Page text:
I like to keep track not only of our new Rosies, but the original Rosie the Riveters as well. Sadly, many of them are passing on these days, so I wanted to share a few of their stories with you:
Alice Burklund of Michigan passed away in April. She served as a Rosie the Riveter at the Willow Run Plant where the Ford Motor Company mass produced the B-24 Liberator… Alice continued her life of service in her later years, from active involvement with the American Legion, to serving as an enthusiastic volunteer with the Red Cross. You can read more about Alice’s life online at the Daily Press–>
Rose Penton Skinner, another Rosie who passed away in April, also continued her life of service following her World War II work in a Goodyear aircraft plant, serving on the Pinedale Wyomong Town Council, and even a term as mayor! Read more about Rose at the Pinedale Roundup–>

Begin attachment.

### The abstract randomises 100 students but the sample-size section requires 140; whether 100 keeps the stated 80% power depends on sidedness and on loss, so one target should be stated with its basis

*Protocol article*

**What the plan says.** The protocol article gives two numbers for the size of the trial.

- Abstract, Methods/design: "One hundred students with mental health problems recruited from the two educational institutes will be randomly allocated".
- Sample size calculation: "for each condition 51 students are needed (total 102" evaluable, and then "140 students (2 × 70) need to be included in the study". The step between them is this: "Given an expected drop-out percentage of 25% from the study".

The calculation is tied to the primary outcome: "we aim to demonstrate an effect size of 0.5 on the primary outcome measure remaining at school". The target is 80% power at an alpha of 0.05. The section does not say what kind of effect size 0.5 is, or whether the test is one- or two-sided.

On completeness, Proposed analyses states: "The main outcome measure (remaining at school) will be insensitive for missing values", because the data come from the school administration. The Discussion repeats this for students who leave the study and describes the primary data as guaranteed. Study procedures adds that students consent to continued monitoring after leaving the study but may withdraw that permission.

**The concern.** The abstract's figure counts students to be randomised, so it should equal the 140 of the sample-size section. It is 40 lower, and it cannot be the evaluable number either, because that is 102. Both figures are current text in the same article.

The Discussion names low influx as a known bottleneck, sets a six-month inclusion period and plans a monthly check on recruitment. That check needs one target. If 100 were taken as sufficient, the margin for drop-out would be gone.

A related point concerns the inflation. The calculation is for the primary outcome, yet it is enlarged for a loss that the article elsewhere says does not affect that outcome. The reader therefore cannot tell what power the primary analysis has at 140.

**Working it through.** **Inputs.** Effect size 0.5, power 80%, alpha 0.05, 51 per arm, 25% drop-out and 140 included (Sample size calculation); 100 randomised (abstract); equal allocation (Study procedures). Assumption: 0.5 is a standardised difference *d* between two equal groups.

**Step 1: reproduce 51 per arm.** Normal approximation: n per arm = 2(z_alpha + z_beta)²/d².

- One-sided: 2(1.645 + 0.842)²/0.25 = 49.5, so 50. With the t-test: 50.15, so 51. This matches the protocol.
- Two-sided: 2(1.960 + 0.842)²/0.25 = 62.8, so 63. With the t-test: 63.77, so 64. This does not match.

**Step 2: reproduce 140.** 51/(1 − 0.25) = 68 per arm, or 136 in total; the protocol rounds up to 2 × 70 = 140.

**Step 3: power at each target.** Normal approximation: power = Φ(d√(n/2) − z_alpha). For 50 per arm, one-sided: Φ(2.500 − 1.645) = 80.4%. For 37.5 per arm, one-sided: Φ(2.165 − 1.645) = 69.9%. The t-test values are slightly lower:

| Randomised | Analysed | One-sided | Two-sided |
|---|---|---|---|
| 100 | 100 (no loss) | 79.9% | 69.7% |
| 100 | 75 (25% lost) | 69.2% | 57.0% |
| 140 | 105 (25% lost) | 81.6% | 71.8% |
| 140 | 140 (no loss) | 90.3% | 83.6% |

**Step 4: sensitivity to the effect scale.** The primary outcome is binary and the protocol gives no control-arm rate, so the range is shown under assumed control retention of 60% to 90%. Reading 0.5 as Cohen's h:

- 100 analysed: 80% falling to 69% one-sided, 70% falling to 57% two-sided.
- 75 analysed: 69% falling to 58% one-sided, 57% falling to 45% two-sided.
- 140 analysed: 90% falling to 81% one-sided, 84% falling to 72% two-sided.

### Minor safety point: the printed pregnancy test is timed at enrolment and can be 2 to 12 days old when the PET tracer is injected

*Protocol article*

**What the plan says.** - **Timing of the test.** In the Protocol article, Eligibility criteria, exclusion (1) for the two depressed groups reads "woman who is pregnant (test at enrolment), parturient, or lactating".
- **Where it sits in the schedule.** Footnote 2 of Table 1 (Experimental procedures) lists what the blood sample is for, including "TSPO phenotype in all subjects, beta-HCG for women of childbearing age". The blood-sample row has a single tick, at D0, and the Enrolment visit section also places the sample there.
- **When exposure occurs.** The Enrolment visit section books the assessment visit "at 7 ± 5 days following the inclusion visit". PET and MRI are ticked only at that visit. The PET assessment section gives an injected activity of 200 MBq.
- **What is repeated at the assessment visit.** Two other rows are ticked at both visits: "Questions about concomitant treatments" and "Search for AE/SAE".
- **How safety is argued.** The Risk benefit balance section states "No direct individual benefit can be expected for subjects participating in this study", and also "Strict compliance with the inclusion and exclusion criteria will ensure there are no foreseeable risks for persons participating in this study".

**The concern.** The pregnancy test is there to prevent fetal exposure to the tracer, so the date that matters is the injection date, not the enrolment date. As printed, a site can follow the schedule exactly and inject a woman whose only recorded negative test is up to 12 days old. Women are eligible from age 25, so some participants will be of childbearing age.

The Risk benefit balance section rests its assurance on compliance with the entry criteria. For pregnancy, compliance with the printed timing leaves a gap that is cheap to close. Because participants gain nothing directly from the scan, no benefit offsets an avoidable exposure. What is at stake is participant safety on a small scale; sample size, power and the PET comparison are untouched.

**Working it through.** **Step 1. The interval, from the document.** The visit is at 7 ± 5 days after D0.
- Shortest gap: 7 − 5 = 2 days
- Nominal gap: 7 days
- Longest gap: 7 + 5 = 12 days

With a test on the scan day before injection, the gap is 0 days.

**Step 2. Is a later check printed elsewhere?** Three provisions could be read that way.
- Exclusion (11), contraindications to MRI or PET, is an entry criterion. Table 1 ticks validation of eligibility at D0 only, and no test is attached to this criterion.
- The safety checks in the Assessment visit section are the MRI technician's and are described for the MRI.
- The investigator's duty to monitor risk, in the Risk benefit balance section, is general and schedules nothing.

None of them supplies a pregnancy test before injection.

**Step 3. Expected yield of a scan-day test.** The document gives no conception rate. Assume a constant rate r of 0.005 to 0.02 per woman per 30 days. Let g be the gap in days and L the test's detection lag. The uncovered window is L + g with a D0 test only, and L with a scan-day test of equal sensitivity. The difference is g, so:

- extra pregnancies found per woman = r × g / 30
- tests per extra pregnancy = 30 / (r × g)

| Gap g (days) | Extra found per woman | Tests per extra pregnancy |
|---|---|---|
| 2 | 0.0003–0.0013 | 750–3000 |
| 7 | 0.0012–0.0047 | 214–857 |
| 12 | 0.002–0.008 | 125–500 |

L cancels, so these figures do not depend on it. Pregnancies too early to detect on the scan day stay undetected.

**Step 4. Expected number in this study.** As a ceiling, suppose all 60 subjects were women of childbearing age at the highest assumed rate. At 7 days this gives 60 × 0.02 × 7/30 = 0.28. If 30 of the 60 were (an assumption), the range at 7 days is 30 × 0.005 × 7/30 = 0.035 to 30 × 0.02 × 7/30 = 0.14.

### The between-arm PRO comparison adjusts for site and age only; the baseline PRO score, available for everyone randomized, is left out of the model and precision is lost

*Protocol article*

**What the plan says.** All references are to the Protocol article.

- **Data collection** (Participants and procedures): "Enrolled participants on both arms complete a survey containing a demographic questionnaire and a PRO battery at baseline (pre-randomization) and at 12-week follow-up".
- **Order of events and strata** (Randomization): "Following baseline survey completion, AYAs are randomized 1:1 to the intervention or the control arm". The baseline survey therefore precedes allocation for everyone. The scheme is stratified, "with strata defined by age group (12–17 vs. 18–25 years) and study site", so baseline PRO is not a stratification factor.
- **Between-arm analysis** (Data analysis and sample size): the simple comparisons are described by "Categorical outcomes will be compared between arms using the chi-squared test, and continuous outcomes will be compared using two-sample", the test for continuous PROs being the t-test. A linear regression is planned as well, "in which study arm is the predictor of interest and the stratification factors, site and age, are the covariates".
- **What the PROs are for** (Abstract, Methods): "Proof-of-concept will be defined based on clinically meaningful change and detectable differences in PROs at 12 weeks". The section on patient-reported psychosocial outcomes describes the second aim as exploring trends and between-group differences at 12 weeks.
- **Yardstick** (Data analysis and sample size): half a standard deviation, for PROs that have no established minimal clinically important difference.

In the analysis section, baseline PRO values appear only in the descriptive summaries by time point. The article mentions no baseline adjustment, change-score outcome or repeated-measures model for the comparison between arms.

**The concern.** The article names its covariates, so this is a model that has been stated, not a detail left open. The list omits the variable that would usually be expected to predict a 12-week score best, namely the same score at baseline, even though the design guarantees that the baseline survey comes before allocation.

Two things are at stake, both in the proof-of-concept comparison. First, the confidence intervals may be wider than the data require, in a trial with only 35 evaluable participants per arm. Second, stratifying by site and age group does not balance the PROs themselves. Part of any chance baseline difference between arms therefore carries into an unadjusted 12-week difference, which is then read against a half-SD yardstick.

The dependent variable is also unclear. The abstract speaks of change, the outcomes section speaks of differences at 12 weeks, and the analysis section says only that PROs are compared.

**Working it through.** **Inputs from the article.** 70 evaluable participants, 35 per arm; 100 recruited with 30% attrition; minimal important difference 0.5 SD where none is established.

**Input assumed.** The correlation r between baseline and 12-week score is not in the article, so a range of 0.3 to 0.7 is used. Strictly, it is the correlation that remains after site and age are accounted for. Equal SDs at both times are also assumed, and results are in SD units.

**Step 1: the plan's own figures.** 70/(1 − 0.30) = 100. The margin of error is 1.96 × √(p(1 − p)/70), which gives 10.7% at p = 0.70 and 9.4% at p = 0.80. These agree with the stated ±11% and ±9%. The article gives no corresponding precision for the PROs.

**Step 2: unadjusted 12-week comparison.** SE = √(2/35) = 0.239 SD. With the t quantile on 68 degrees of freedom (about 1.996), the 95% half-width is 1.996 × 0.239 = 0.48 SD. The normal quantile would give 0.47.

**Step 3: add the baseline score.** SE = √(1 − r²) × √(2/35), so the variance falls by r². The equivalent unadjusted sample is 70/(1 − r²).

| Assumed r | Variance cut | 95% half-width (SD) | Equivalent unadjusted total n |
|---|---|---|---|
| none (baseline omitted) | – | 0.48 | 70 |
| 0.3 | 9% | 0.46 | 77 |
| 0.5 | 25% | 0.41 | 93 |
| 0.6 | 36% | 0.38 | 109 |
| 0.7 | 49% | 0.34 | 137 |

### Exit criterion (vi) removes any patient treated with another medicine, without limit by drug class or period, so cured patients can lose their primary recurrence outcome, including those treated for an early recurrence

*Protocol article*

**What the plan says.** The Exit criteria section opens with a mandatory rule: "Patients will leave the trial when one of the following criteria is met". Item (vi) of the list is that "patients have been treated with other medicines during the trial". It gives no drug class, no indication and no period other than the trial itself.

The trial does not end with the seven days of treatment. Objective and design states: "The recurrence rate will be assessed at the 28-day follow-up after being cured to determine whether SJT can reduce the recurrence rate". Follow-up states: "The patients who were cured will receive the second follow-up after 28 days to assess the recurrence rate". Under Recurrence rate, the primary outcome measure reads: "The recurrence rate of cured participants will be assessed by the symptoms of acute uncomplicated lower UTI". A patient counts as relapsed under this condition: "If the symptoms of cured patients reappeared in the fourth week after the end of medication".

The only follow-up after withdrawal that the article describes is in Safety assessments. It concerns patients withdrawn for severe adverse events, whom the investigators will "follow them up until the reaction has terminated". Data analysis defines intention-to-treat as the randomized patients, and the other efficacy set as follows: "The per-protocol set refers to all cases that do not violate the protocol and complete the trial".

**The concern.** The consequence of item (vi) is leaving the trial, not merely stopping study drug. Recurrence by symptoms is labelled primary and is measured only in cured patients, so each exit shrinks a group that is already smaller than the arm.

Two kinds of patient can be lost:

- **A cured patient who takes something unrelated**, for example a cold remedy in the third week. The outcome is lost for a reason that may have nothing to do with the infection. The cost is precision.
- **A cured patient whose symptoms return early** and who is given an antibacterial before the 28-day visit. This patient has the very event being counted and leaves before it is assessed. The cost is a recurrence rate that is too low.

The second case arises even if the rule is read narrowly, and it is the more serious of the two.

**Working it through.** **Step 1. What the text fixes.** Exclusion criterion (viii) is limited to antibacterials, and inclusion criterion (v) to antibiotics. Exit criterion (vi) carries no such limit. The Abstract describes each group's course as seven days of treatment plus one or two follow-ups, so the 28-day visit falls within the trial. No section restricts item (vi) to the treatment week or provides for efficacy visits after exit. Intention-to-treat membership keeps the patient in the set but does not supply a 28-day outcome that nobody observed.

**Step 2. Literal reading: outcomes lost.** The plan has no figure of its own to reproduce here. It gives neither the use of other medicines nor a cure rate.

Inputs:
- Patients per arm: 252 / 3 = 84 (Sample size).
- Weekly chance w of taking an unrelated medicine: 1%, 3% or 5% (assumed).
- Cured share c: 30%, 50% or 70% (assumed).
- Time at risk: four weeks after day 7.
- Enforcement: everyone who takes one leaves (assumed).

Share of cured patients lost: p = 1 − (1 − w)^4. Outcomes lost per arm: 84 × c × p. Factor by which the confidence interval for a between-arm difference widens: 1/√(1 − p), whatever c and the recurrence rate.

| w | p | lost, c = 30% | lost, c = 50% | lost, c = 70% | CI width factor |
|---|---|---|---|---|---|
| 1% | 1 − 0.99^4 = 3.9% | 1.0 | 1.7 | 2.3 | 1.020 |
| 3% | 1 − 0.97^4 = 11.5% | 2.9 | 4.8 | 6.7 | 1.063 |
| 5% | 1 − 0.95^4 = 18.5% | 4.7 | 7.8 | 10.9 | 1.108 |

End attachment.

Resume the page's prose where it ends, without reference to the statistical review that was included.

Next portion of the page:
In May Michigan lost another Rosie, Dorothy Lange, who though born and raised on a farm in Kentucky, moved to Detroit at age 18 and eventually went to work at a factory that made B-17 Flying Fortress bombers. Read more at the Herald Times–>
Dorothy Johansen passed away in May in San Francisco. She started her working life as a Rose at the Maire Island shipyard, then went on to become an electrical engineer, a drafts(wo)man, a real estate agent, and a high school math teacher. Read more at the San Francisco Chronicle–>
Nebraska’s Lucille Rickertsen passed away in July–she worked in the Martin Bomber Plant in Ft. Crook (now the Offutt Air Base), and was part of the crew that manufactured the Enola Gay, the B-29 that dropped the bomb on Hiroshima in 1945. Read more about Lucille at the Gothenburg Times–>
Next post I’ll include a round up of Rosies who are still rockin’ it!
Photo Credit: Boeing B-17E